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Petersen, Daniel, 2010. Akrylamid : skillnader i upptag, metabolism och utsöndring mellan gnagare och människa. First cycle, G2E. Uppsala: SLU, Dept. of Biomedical Sciences and Veterinary Public Health

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Abstract

Acrylamide (AM) is a commonly used monomer in the manufacture of polyacrylamide. In addition, AM has been found in heated foods that are rich in starch. The main dietary sources in Sweden tend to be crisps, French fries, fried potatoes, crisp bread, cookies and coffee. Un-fortunately, dietary intake of AM has in several studies been shown to cause cancer in ro-dents. Consequently, the compound is currently regarded as a potential carcinogen in hu-mans. Once in the body, AM may be transformed into the genotoxic compound glycidamide (GA). Research is presently going on to reveal to what extent dietary AM is converted into GA in humans. The main purpose of this research is to outline a foundation for a more accu-rate risk assessment in the future. Since the westernized population is exposed to a significant amount (0.5 μg/kg body weight.), it is essential to attain a better understanding regarding the absorption, metabolism and secretion of dietary AM. Apart from in vivo studies in rodents, lately some in vivo studies have been performed in humans. 13C NMR och LC/MS are two commonly used techniques when analyzing urinary metabolites. With these methods it is possible to gain information regarding the absorption, metabolism, and the extent of elimina-tion of AM. The objective of this thesis was to compile the results and conclusions that have been published on this topic, and subsequently compare the gained information between ro-dents and humans. The absorption is generally considered effective in both humans and ro-dents. In the liver, most of the AM conjugates into N-acetyl-S-(2-carbamoylethyl)-L-cysteine (AAMA), followed by secretion. The second main metabolic path way in both humans and rodents is by transformation into GA. In humans, most of GA is hydrolyzed into 2, 3-dihydroxypropionamide (glyceramid) and in rodents conjugated into the two mercapturic ac-ids N-acetyl-S-(2-carbamoyl-2-hydroxy-ethyl)-L-cysteine (GAMA) och N-acetyl-S-(1-carbamoyl-2-hydroxyethyl) cysteine (Iso-GAMA). Since glyceramid is hard to detect, it may result in difficulties when trying to estimate how much of dietary AM that is actually con-verted into the genotoxic GA. During the first 24 hours after dietary intake, more AM is ex-creted in rats than in humans. The conversion into GA in humans is probably around 20-25 % of the conversion that takes place in rats. This is a good reason to believe that a lower risk of cancer is naturally present in humans compared to rodents after dietary intake of AM.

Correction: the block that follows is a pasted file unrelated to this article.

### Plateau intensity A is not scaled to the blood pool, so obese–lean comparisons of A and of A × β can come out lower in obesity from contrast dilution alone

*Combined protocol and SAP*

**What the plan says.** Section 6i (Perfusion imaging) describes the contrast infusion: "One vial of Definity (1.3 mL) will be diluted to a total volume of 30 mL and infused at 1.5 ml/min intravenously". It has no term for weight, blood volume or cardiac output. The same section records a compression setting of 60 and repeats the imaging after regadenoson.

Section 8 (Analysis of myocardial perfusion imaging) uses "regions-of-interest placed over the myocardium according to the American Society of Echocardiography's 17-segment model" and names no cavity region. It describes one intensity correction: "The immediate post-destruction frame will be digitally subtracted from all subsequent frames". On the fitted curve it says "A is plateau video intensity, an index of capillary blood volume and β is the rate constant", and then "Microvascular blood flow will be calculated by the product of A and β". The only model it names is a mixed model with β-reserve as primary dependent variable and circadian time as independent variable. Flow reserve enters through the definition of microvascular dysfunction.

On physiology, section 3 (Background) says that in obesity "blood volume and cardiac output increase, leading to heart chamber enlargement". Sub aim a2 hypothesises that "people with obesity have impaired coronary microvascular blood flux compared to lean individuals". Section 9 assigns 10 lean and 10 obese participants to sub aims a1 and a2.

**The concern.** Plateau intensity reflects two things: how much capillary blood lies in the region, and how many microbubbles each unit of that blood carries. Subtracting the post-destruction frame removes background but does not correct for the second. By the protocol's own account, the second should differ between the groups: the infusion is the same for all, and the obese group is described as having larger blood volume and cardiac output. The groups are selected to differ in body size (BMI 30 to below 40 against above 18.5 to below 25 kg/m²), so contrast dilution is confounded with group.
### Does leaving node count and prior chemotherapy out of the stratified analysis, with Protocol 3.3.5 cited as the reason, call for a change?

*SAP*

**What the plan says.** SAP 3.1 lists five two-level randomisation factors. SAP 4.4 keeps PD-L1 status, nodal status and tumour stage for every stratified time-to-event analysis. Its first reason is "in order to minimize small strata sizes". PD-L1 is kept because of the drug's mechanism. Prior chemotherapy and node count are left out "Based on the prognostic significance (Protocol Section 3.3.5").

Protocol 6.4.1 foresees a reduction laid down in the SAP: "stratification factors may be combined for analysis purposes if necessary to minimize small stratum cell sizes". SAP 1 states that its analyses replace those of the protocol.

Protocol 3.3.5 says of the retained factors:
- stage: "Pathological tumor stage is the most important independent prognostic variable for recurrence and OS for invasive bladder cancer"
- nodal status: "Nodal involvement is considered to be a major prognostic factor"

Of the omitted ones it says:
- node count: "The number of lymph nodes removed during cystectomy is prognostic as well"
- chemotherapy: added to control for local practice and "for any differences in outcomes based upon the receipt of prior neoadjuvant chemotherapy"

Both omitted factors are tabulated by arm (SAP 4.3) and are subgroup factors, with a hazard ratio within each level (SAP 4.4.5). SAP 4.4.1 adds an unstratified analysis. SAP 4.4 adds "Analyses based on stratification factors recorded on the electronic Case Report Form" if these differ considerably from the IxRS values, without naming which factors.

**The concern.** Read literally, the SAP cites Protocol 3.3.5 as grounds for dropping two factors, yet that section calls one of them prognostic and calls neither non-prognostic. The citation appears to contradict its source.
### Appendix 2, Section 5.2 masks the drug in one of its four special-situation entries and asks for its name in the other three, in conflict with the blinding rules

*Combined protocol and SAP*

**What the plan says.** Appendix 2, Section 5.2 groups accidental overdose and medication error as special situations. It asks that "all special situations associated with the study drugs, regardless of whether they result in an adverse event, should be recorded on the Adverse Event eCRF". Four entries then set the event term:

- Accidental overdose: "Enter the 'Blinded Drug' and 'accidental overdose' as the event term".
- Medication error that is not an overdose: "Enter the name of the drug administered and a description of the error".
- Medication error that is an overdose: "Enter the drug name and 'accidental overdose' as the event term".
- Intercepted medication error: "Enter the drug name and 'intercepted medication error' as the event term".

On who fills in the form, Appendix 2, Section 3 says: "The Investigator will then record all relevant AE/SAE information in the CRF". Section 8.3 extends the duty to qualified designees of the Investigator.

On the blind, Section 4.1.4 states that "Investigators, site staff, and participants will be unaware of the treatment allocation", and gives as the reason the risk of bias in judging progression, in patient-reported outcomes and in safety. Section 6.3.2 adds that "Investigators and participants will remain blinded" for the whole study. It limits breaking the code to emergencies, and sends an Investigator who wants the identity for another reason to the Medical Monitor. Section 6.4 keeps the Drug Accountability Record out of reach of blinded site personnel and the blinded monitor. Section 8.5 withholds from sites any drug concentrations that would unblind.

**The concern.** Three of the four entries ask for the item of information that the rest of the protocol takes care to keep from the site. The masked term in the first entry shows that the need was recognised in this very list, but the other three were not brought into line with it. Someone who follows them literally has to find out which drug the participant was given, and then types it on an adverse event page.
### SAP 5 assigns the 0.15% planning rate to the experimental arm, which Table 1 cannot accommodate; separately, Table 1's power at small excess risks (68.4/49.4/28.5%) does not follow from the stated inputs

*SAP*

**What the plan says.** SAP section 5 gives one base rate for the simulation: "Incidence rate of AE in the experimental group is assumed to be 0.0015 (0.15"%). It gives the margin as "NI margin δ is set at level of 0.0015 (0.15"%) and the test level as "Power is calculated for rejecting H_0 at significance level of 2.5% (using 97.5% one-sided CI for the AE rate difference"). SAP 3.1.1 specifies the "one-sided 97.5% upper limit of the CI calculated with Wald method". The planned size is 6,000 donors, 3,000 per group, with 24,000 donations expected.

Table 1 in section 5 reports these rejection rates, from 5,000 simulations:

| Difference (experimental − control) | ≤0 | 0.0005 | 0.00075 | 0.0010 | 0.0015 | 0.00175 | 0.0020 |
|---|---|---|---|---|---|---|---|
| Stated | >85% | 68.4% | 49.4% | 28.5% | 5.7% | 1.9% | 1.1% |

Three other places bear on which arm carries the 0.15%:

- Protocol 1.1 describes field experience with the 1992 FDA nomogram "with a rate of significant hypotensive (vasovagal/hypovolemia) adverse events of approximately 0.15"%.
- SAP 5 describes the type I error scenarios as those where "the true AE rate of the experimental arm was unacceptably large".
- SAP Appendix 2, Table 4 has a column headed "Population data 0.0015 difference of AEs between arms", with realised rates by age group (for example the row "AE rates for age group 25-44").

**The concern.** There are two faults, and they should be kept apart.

Keywords: acrylamide, glycidamide, absorption, metabolism, secretion, urine metabolites

Main title:Akrylamid
Subtitle:skillnader i upptag, metabolism och utsöndring mellan gnagare och människa
Authors:Petersen, Daniel
Supervisor:Ullerås, Erik and Abramsson Zetterberg, Lillianne
Examiner:Oskarsson, Agneta
Series:UNSPECIFIED
Volume/Sequential designation:UNSPECIFIED
Year of Publication:2010
Level and depth descriptor:First cycle, G2E
Student's programme affiliation:NK002 Biotechnology - Bachelor's Programme 180 HEC
Department:(VH) > Dept. of Biomedical Sciences and Veterinary Public Health
Keywords:akrylamid, glycidamid , absorption, metabolism , utsöndring , urinmetaboliter
URN:NBN:urn:nbn:se:slu:epsilon-6-289
Permanent URL:
http://urn.kb.se/resolve?urn=urn:nbn:se:slu:epsilon-6-289
Subjects:Food contamination and toxicology
Animal physiology and biochemistry
Language:Swedish
Deposited On:21 Jun 2010 09:50
Metadata Last Modified:20 Apr 2012 14:14

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